Executive Briefings

Prince Charles Turns to Chocolate to Tackle Deforestation

Prince Charles's new environmental push has a sweeter taste. The heir to the British throne, known for disclosing his carbon footprint, is turning to chocolate to help protect the world's forests.

In a meeting last week organized by his International Sustainability Unit, 12 of the top cocoa and chocolate companies including Mars Inc. and Cargill Inc. committed to ending deforestation that has plagued West Africa.

The initiative also involves governments of top growers Ivory Coast and Ghana, where large amounts of cocoa are grown on environmentally unsuitable land, Richard Scobey, president of the World Cocoa Foundation, said in an interview in London. The Ivorian Forestry Ministry estimates about 80 percent of the country’s forests have disappeared since the 1970s.

“Over the past 50 years, about half of the world’s tropical forests have been lost largely due to agricultural encroachments,” Scobey said. “There have been four big commodities that are the drivers of deforestation: soy, palm oil, lumber and cattle. However, in the case of West Africa, there’s no question that cocoa has been a significant driver.”

Commodities including cocoa, coffee and palm oil have been the backbone of West African economies for decades. As cocoa prices outperformed other crops in several years through 2015, that fueled more production of beans that in many cases came at the expense of forests.

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In a meeting last week organized by his International Sustainability Unit, 12 of the top cocoa and chocolate companies including Mars Inc. and Cargill Inc. committed to ending deforestation that has plagued West Africa.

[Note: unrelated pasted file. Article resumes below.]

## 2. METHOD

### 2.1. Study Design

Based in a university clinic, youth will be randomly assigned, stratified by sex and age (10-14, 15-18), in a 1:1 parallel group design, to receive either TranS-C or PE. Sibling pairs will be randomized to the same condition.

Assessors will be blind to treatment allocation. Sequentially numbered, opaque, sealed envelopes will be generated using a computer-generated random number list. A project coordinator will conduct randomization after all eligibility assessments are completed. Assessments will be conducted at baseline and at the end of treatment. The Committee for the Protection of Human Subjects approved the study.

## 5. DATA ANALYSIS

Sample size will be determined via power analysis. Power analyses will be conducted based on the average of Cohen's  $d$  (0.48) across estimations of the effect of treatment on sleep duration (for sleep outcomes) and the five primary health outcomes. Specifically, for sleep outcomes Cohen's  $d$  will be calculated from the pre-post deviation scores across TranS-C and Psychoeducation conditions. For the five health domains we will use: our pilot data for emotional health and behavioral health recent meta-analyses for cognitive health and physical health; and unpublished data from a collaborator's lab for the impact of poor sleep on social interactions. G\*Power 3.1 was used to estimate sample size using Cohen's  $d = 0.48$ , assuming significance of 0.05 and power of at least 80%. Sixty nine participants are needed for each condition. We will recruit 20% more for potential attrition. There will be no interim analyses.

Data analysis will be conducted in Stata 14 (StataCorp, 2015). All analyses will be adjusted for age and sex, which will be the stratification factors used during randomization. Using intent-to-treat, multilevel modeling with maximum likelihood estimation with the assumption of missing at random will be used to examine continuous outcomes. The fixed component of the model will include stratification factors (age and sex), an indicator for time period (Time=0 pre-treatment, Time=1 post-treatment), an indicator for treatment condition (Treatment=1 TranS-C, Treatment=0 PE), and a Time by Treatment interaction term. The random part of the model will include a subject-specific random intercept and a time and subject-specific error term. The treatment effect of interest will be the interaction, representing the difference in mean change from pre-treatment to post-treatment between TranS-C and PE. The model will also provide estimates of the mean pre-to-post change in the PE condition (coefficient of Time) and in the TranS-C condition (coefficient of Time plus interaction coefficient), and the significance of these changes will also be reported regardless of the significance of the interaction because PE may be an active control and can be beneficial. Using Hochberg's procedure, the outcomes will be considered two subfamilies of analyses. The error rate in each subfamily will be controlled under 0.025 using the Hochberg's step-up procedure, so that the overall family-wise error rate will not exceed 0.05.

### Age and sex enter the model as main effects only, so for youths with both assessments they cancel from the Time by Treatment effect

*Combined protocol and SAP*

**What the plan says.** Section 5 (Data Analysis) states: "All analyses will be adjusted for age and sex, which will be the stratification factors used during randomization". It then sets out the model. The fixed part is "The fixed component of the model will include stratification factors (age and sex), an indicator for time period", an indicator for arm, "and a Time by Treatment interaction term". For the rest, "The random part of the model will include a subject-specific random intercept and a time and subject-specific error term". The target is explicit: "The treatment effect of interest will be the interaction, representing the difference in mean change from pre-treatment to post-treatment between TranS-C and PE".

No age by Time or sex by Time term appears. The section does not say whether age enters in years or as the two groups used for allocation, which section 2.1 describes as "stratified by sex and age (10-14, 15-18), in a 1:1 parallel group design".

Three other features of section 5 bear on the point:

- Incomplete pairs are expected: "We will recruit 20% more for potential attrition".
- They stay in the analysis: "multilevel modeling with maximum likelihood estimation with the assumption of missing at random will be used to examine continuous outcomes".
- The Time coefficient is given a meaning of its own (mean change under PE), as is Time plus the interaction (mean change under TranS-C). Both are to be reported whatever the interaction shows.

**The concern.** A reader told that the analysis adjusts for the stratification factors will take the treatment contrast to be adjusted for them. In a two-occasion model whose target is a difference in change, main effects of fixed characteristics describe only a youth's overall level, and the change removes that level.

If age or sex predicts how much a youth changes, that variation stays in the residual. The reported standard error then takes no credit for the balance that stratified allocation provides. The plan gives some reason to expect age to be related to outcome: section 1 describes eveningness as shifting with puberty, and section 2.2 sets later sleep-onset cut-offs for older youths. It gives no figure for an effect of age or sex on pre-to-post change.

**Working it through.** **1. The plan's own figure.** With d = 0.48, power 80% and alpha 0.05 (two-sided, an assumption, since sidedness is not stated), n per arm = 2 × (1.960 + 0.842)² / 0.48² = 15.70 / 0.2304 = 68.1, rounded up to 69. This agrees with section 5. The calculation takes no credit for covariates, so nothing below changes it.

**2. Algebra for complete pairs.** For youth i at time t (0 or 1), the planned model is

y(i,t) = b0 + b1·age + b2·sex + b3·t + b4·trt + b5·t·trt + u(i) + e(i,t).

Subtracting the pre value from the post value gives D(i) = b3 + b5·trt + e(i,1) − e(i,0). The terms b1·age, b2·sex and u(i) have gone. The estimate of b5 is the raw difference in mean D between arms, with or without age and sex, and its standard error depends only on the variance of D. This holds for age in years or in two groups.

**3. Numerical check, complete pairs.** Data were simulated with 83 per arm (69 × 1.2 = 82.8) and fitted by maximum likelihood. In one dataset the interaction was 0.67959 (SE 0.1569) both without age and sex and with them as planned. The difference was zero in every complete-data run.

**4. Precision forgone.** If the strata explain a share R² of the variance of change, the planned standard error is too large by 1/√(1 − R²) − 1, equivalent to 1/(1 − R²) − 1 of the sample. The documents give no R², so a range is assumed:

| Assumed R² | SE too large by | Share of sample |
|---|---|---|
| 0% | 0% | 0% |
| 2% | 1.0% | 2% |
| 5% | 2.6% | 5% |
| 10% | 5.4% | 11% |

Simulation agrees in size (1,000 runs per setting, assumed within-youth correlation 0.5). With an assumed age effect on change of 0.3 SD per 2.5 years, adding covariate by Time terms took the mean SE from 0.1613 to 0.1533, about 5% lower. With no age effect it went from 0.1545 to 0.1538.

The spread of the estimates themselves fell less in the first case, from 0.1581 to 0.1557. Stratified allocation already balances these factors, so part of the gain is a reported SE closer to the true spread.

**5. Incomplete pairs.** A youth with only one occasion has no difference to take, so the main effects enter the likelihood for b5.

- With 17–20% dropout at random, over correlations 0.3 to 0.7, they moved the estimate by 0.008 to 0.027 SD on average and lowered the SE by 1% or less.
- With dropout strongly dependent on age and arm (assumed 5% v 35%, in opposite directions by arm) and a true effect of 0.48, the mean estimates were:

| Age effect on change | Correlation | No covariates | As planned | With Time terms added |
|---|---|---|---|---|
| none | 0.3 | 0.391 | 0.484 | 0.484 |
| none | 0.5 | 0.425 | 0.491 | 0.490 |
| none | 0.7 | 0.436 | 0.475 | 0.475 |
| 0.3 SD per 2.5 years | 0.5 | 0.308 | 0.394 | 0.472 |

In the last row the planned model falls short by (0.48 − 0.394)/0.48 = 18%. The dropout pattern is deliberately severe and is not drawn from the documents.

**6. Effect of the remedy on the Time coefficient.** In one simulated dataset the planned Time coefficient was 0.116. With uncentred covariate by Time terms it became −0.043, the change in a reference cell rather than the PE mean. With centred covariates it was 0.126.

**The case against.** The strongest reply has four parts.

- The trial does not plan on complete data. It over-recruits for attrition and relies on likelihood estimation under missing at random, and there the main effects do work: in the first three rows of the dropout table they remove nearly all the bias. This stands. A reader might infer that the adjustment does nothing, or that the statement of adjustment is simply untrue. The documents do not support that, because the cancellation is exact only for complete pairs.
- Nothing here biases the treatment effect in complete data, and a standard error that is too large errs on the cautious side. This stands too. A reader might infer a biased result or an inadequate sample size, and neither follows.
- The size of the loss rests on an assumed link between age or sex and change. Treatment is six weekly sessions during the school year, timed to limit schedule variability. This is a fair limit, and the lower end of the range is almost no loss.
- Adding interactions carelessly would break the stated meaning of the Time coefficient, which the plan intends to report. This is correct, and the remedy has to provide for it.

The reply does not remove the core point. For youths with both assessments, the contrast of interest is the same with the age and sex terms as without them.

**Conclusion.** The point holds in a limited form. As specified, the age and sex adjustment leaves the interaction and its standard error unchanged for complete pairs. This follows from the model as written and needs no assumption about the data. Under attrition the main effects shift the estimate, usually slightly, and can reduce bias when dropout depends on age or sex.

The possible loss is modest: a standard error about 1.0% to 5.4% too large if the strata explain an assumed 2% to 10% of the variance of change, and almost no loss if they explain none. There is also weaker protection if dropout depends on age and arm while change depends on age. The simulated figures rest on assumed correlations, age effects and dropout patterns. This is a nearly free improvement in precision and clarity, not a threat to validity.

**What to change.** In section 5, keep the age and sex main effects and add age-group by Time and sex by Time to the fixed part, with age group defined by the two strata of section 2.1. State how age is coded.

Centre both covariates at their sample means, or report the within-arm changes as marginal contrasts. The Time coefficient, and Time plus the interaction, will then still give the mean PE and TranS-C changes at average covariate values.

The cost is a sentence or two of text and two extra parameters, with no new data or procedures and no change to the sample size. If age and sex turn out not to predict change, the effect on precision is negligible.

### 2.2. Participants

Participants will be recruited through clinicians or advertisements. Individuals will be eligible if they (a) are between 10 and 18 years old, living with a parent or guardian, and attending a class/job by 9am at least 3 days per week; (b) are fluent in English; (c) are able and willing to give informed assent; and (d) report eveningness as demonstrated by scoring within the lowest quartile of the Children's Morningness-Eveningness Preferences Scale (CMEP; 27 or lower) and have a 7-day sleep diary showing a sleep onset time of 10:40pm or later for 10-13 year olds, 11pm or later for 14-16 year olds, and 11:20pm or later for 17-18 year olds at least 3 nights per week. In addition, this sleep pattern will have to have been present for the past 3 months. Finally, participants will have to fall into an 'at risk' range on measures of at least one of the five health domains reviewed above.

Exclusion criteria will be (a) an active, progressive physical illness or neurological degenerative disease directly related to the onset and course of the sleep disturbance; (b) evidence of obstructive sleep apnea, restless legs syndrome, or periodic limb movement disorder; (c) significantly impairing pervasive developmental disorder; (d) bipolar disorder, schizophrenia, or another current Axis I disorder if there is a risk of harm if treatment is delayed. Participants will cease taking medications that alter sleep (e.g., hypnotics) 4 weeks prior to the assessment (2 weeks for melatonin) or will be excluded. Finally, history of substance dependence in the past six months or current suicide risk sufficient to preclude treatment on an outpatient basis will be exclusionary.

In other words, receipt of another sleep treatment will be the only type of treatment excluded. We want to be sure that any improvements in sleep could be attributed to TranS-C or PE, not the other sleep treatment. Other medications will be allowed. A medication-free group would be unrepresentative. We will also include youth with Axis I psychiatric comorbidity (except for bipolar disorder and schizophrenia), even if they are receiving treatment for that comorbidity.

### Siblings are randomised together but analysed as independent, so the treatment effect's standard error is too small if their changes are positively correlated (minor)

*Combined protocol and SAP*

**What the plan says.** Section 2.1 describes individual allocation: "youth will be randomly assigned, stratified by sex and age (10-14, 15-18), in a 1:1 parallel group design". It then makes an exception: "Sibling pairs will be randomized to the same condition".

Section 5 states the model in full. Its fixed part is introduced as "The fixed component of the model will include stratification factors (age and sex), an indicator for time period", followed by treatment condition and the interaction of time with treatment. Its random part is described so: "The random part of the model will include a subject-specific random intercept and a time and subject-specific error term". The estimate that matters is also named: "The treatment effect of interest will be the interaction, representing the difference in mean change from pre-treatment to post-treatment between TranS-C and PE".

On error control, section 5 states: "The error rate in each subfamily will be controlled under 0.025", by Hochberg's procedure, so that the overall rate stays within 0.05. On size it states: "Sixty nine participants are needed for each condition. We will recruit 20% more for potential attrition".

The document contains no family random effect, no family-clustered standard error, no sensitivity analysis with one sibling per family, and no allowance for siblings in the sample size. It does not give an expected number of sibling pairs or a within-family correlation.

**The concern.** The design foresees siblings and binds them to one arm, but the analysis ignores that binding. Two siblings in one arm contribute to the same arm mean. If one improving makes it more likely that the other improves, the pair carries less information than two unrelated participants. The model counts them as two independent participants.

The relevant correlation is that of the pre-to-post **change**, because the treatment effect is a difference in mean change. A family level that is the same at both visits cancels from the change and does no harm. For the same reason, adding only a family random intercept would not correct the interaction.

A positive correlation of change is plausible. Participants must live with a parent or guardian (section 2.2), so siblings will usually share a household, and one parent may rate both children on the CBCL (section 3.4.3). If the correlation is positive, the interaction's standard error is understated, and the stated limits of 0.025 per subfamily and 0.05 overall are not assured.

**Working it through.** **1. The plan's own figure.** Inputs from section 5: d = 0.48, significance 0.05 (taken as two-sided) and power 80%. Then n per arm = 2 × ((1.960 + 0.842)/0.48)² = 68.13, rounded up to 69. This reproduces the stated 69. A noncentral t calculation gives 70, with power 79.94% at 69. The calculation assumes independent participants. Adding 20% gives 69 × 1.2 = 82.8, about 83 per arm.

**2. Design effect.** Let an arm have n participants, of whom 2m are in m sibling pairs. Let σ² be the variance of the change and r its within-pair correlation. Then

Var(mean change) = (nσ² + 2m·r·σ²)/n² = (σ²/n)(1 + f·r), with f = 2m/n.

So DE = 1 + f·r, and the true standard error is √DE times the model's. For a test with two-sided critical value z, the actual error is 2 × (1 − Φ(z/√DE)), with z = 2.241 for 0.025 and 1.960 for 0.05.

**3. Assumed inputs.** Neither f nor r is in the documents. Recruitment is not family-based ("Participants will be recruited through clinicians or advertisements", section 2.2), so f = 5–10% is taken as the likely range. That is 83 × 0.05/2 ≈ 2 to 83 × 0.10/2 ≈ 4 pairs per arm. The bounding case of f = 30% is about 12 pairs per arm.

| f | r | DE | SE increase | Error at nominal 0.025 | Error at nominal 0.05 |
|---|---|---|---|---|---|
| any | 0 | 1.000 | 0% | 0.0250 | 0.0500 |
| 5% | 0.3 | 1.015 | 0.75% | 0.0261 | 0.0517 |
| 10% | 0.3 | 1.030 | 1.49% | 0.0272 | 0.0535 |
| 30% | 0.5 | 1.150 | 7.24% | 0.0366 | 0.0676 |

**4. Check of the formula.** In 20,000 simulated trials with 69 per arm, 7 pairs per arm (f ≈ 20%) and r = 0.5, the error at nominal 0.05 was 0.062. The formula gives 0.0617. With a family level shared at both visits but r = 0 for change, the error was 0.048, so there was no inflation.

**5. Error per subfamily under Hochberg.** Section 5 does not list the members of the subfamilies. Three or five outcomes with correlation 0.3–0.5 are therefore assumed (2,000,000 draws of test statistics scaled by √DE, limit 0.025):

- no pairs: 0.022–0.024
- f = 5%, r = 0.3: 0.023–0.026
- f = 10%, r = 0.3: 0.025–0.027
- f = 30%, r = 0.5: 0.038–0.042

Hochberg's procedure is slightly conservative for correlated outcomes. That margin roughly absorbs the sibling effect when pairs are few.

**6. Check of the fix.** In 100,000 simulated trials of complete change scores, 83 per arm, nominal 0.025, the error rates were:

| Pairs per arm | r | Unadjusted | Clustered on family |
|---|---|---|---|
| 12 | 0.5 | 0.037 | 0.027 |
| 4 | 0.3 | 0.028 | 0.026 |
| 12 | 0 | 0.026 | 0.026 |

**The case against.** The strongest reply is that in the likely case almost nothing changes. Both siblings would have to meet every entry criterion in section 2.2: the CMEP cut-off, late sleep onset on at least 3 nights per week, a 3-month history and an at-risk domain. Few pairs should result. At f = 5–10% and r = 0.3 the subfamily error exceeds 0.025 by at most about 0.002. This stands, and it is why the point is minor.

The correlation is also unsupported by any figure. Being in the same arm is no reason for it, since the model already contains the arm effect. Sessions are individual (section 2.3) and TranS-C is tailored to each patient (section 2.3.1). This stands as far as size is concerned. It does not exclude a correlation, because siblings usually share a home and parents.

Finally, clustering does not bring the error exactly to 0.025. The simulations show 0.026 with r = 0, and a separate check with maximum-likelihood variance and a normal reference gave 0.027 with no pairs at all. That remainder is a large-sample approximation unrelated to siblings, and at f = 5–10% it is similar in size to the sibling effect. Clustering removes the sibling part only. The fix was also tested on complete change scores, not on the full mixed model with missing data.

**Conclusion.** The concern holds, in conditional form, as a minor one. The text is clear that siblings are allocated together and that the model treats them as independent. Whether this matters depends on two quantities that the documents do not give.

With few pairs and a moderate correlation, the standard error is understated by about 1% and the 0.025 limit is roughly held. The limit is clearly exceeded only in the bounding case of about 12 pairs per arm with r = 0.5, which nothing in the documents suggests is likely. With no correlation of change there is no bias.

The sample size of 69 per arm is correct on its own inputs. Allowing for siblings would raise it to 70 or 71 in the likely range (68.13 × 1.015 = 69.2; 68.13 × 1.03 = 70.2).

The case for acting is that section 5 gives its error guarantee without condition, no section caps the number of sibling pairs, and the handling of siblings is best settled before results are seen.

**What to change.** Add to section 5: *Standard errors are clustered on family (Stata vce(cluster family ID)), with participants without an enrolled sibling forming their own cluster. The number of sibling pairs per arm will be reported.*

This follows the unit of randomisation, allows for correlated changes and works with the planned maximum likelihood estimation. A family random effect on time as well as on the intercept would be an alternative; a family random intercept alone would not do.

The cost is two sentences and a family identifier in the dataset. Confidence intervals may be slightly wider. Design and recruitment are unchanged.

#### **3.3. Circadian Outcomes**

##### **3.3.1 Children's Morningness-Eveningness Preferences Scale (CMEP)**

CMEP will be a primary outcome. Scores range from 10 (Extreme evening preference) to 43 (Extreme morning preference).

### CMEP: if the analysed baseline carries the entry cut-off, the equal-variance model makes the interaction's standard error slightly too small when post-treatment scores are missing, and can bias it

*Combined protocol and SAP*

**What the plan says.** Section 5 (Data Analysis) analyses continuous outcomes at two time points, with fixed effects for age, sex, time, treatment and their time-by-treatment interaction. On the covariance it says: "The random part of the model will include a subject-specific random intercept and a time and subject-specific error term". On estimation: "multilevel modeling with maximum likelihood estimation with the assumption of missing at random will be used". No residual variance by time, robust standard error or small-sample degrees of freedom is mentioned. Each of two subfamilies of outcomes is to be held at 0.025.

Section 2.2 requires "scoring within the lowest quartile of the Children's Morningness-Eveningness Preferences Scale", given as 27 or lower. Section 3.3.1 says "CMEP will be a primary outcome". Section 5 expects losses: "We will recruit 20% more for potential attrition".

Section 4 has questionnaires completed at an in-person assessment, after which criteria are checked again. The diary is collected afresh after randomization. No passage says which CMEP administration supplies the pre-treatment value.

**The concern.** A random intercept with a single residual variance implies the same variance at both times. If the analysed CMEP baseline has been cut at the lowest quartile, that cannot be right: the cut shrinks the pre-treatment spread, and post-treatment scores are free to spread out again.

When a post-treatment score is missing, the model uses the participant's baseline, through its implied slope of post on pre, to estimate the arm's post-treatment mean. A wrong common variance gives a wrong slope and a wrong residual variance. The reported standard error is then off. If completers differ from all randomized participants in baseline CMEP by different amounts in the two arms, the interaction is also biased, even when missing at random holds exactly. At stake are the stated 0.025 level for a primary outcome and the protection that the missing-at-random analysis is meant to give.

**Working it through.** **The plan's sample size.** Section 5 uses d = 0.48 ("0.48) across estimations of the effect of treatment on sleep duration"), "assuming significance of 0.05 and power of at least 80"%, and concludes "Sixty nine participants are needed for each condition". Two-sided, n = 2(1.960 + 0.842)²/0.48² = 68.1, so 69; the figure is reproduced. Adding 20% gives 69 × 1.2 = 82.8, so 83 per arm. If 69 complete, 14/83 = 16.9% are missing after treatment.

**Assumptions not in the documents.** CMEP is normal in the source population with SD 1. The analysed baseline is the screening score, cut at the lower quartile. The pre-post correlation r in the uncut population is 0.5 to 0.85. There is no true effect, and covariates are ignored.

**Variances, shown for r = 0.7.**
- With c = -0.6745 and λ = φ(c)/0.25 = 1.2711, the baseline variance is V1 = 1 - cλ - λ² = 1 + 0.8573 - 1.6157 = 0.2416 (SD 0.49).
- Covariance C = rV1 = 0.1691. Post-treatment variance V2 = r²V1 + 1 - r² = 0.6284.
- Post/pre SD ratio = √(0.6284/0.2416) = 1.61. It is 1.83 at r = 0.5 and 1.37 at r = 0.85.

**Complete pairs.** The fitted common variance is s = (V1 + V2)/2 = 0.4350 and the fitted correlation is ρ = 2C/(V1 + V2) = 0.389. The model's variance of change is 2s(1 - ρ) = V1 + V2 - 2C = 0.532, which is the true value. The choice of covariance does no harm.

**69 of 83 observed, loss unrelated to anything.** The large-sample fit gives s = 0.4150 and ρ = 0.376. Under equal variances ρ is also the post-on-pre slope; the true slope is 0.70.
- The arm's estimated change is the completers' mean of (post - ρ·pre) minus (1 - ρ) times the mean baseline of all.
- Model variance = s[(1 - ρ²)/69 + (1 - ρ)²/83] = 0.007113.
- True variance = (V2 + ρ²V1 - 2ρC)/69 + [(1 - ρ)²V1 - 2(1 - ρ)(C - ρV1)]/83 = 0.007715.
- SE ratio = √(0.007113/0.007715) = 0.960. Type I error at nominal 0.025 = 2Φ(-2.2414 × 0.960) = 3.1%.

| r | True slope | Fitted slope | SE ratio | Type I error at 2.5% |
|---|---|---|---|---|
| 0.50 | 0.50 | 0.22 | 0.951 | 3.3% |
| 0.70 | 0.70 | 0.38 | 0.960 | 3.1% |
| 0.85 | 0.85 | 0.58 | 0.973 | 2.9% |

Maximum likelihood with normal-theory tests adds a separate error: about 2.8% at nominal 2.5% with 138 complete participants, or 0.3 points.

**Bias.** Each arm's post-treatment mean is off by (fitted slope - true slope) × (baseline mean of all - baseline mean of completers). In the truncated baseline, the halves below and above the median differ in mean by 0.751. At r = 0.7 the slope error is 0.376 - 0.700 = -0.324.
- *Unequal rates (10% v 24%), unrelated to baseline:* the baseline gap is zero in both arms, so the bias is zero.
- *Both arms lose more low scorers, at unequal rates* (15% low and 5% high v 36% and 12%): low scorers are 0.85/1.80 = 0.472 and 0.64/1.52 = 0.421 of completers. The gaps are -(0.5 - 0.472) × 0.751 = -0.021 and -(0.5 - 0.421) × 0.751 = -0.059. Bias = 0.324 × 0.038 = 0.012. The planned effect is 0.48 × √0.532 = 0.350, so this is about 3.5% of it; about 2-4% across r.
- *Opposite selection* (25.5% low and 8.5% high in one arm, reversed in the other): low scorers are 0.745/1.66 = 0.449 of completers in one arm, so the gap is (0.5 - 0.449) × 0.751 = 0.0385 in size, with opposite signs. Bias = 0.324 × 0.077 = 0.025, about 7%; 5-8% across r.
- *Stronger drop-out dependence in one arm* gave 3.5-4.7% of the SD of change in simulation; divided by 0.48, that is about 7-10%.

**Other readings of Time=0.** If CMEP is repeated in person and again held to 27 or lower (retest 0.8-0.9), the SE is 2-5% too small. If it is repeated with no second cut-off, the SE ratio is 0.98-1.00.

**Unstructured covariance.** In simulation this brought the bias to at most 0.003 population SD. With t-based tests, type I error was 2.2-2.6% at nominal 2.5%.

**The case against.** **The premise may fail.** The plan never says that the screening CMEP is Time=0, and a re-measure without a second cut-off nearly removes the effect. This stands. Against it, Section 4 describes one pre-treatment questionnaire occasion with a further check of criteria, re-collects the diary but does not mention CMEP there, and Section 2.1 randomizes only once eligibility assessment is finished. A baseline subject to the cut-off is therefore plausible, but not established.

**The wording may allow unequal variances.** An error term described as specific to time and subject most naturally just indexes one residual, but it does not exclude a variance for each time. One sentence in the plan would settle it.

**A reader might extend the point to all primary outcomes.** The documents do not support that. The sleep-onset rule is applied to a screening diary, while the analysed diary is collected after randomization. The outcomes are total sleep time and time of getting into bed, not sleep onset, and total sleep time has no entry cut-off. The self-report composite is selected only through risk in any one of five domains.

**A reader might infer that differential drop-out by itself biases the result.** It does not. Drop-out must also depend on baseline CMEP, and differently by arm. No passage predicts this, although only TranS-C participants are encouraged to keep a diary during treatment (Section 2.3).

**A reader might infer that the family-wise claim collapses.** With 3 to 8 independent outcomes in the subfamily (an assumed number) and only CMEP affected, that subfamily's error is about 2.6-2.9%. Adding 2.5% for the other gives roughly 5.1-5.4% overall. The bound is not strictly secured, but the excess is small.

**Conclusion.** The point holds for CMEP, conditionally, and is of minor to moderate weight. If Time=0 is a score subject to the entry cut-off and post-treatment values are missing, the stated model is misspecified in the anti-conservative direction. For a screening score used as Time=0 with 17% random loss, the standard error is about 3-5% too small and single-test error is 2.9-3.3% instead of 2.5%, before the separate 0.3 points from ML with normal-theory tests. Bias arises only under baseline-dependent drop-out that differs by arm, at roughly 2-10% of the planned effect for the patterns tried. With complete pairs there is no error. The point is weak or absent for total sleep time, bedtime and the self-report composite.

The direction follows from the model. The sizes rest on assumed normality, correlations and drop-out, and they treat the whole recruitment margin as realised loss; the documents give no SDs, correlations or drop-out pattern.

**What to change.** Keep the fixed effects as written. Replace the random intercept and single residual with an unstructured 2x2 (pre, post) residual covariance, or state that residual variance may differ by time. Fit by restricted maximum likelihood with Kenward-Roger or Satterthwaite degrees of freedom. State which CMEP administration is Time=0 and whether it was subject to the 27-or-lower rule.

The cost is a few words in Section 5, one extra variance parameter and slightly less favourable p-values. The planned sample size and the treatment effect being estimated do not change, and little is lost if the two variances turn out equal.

The initiative also involves governments of top growers Ivory Coast and Ghana, where large amounts of cocoa are grown on environmentally unsuitable land, Richard Scobey, president of the World Cocoa Foundation, said in an interview in London. The Ivorian Forestry Ministry estimates about 80 percent of the country’s forests have disappeared since the 1970s.

“Over the past 50 years, about half of the world’s tropical forests have been lost largely due to agricultural encroachments,” Scobey said. “There have been four big commodities that are the drivers of deforestation: soy, palm oil, lumber and cattle. However, in the case of West Africa, there’s no question that cocoa has been a significant driver.”

Commodities including cocoa, coffee and palm oil have been the backbone of West African economies for decades. As cocoa prices outperformed other crops in several years through 2015, that fueled more production of beans that in many cases came at the expense of forests.

Read Full Article